United States – Environment and the Gulf Oil Spill

August 23, 2010

By Padmini Arhant

The BP Gulf oil spill is a major economic, environmental and now political issue for the White House.

Since the disaster in April 2010, the economic consequences from the ecological damages proved to be unsustainable. Beginning with the distribution of $20 billion compensation from BP to the Gulf coast residents experiencing economic difficulties and the persisting marine life destruction is no longer a territorial concern but a national crisis.

No reason could possibly justify the delay or denial in the monetary disbursements for the Gulf States victims suffering from the cataclysmic industrial negligence.

Making BP accountable for the mishap with the $20 billion package is effective upon the victims actually receiving the payments due to them in the hour of need.

Evidently, the government scientists including the officials’ clarification and BP’s account together do not reflect the reality in damage control nor does it resolve the burgeoning problem.

According to the independent experts, it’s not possible to accurately measure the substantial loss to the ecosystem and the growing economic costs to the fishery, seafood and tourism industry –

For they have been largely affected in the worst environmental catastrophe.

The sprawling oil plumes contaminating the area urgently require non-toxic i.e. pure and natural agents in separating the floating oil residue on the surface.

By using the organic products as the subsidence would clear the water of the harmful toxic substance, while providing food source for the vast oceanic life.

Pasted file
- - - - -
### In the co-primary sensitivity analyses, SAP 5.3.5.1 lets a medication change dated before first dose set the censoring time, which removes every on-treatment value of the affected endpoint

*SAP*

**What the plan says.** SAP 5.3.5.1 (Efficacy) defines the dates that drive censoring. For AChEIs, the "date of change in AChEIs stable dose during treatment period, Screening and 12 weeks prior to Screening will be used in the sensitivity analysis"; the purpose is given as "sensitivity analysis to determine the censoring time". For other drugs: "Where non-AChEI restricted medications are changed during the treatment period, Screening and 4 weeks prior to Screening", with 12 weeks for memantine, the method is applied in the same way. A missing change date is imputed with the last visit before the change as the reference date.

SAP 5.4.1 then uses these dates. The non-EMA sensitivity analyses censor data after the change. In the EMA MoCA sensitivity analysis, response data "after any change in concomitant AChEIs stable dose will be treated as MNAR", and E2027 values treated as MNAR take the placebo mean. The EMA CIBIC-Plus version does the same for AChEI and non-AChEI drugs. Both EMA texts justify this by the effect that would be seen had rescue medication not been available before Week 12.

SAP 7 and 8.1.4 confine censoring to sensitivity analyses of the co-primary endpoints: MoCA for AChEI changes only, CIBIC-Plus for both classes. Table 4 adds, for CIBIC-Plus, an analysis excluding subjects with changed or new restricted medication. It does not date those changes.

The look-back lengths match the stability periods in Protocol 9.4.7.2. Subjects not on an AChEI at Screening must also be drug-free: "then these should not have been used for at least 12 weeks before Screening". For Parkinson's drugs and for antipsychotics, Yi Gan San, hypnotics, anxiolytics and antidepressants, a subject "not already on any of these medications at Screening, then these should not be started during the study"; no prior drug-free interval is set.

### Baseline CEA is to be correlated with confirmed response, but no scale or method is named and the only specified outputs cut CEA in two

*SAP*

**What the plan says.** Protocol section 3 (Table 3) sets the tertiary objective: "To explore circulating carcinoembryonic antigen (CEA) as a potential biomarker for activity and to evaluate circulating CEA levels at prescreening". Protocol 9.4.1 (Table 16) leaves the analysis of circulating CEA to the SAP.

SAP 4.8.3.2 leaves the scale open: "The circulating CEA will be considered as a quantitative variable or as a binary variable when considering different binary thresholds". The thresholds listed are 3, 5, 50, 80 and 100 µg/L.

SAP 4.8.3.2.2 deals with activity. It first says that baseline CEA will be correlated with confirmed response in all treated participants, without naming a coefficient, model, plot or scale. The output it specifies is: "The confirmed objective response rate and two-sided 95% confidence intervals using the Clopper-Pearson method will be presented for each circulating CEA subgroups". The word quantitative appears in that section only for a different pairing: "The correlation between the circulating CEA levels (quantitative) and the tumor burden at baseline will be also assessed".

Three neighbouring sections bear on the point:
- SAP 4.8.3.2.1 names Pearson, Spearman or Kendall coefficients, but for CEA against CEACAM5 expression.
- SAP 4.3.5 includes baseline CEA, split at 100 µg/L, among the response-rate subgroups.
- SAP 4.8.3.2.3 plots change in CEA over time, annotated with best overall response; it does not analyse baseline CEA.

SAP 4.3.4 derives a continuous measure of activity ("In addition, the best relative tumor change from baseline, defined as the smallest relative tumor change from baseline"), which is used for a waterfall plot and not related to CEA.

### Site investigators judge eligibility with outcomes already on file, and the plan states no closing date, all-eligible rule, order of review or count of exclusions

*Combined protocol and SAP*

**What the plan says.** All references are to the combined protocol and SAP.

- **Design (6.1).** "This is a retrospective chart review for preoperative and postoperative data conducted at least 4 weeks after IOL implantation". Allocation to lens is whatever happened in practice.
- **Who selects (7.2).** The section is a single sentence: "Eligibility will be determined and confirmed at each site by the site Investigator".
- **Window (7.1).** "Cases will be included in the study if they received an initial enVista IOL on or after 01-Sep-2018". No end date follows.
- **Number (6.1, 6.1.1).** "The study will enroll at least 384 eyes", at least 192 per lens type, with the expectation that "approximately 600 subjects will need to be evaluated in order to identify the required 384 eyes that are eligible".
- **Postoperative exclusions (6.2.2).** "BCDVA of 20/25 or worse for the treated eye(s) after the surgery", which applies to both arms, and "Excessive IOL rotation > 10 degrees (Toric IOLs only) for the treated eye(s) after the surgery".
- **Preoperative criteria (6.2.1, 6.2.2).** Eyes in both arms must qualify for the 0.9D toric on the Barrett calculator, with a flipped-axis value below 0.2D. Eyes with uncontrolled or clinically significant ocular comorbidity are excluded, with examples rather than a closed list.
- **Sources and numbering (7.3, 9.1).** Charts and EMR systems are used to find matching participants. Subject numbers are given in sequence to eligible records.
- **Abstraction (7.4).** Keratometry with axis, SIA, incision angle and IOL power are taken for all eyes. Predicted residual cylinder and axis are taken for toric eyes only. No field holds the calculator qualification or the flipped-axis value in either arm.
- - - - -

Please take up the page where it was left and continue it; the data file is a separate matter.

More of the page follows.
Considering the prolonged, exhaustive and expensive cleaning methods applied unsuccessfully by BP and the government agencies thus far,

The operation could be handed over to the private organizations supplemented with the natives’ assistance from the coastal regions. These companies with the relevant technical expertise and the natives’ extensive knowledge about the vulnerable aquatic life would expedite the cleaning process and sustain the precious habitat.

Although, President Barack Obama is committed to restoring the victims livelihood,

It would enable the White House in monitoring the situation without being directly involved in crisis management.

Further the financial responsibility for the private companies and the natives’ involvement would be entirely on BP. The job losses could be replaced with the private jobs in addition to hiring the local residents in the massive environmental cleanup. The economic benefit would also include the tax earnings from the private sector.

Engaging the private industry has better prospects for immediate results besides addressing the constant criticism against the Obama Presidency on the alleged government takeover of the free market opportunities.

The private sector combined with the local residents’ efforts is guaranteed to bring relief to the Gulf coast economy and the environment.

Recent oil spills threatening life existence is widespread as noted in China, Mumbai, India and the United States with a blatant warning that clean renewable energy from natural sources such as solar, wind, hydropower and biofuels are the only alternatives to preserve the planet for future generations.

In this context, it’s essential to shed light on the emerging bipartisan energy bill – “Cap and Dividends,” by the Republican Senator Susan Collins from Maine and the Washington State Democrat Senator Maria Cantwell.

If both Senators could elaborate on the bill, it would increase public awareness and potentially influence the legislators in passing the bill.

United States and the rest of the world have no choice but to steer away from fossil fuel and nuclear energy by overwhelmingly adapting to the abundant clean renewable energy programs.

Protecting the environment is a collective obligation and the energy legislation would be a national assurance to their respective population.

Please save life by saving our beautiful planet.

Thank you.

Padmini Arhant


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